First in Switzerland, then in Italy, Mr. Winterbourne meets fellow American Miss Annie ‘Daisy’ Miller and her family. He vacillates between being attracted by her outgoing chatter and being repelled by it. Sometimes he believes it to be a sign of innocence, other times he suspects it as proof of ill-breeding or worse. Certainly her indiscriminate striking-up of friendships with porters and fortune-hunters is viewed by polite society as a mark of someone not fit to associate with. Winterbourne’s best efforts to make her understand why people are snubbing her come to nothing, and Daisy’s refusal to change her ways leads to tragedy.
Accompanying the quite brief (especially by James’s standards) Daisy Miller are three even shorter pieces. Longstaff’s Marriage chronicles the unexpected effects of unrequited love; Four Meetings describes exactly what the title suggests and manages to tell a character’s whole story in the process; and Benvolio is the tale of a young man who cannot reconcile the two sides of his nature.
Henry James in short story form is easier to read than Henry James in a novel, although he does revert to his customary long-windedness in Benvolio. That was the collection’s weakest link, with even the narrator admitting that the title character could get a little tiresome. The three preceding tales more than compensated; highly readable with interesting, well-observed characters. And if the endings weren’t happy, they were fitting. The conclusion to Daisy Miller in particular had an air of inevitability; something had to go wrong, and sure enough it did. That story was a vivid depiction of how people and their actions can be misinterpreted, and what can happen when the holders of opposing views stubbornly cling on to them. But I still wanted to reach through the pages to give Daisy a good prod and wake her up a bit; she could not - or would not - see how other people might misread her behaviour. (Honey, it’s the Victorian era; reputation is everything.) But I have to wonder . . . has James ever written a happy ending? Or, for that matter, a strong-willed female protagonist who hasn’t been brought down by fate or man?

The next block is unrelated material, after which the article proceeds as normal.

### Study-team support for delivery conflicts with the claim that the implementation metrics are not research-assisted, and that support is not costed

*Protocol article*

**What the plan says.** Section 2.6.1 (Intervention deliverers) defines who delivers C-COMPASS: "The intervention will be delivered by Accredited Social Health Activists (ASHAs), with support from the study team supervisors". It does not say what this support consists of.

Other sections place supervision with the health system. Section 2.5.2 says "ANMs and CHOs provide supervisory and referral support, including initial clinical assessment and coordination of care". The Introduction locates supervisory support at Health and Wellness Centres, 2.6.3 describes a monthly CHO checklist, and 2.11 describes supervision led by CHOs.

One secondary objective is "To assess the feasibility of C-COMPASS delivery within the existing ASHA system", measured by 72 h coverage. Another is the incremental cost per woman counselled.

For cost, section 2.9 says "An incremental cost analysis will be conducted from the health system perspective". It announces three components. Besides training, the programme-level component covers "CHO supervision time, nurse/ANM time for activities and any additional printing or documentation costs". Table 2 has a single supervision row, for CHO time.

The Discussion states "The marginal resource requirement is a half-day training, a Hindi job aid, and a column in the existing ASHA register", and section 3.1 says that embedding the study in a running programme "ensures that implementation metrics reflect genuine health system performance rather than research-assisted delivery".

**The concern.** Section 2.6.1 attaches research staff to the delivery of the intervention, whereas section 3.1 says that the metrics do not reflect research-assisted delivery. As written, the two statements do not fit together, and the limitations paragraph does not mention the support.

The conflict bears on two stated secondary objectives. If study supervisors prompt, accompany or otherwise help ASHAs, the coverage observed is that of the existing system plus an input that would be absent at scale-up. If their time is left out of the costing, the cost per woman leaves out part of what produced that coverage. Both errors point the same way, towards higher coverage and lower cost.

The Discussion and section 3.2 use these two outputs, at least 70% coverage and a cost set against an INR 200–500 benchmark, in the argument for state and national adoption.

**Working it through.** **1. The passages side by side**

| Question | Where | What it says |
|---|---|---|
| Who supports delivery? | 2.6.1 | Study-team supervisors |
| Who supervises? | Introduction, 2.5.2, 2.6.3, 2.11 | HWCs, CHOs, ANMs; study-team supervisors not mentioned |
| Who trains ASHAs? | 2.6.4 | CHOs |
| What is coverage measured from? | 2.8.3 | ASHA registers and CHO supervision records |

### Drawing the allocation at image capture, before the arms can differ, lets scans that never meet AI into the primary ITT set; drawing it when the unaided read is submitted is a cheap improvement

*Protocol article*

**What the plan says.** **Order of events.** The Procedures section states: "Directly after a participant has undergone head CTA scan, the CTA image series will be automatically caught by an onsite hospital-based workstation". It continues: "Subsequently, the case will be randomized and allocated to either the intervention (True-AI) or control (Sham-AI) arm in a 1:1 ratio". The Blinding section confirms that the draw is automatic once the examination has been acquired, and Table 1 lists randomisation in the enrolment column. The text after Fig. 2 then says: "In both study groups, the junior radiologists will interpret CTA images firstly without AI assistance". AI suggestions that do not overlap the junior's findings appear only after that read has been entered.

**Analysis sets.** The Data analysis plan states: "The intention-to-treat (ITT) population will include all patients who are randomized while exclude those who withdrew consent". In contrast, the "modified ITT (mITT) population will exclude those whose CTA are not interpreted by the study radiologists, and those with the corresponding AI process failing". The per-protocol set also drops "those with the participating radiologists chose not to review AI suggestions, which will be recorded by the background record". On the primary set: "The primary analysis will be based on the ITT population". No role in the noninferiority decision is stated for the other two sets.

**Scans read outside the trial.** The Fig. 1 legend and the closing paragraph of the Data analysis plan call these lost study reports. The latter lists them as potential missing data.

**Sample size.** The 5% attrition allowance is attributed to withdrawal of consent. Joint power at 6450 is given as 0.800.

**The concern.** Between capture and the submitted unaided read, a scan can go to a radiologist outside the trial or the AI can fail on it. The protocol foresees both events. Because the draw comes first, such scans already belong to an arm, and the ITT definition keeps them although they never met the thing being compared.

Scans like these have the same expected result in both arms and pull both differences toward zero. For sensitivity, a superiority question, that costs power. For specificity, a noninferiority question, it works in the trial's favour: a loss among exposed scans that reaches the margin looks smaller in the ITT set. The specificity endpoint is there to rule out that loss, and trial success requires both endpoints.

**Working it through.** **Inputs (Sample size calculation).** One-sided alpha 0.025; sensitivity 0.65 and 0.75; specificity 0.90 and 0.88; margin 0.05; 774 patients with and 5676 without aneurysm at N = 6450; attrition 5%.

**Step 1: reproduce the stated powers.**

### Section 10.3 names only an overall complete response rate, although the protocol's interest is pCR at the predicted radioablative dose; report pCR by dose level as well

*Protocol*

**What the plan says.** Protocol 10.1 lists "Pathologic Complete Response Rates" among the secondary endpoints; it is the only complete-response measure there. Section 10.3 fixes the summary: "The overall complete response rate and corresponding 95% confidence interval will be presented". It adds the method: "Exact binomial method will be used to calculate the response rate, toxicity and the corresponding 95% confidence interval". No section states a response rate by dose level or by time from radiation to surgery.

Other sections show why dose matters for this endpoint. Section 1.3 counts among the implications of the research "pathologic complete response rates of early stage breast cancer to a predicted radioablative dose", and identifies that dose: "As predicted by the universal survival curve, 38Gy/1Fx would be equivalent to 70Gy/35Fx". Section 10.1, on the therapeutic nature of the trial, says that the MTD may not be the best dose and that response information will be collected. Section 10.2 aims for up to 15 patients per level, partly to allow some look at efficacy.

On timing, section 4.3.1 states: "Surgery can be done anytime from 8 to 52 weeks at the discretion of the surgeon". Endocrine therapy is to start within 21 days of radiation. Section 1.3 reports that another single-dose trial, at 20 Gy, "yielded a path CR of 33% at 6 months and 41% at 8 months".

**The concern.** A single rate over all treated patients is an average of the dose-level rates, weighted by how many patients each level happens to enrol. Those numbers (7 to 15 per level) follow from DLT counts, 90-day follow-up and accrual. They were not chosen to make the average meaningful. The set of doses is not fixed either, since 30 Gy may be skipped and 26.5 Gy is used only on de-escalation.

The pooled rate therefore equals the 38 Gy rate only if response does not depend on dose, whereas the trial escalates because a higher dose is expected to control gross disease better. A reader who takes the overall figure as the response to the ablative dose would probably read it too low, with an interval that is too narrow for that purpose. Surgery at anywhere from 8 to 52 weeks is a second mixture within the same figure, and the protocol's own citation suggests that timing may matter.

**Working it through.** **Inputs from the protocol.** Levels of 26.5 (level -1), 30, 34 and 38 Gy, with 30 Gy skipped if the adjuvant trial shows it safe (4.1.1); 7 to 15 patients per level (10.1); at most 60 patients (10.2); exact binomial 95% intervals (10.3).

Of the ‘other stories’, my favourite was Longstaff’s Marriage, despite its being a little improbable even for the notoriously sentimental Victorians; I liked the bookish spinster who narrated it. Come to think of it, I generally do like bookish spinsters - and I am not going to infer anything from that!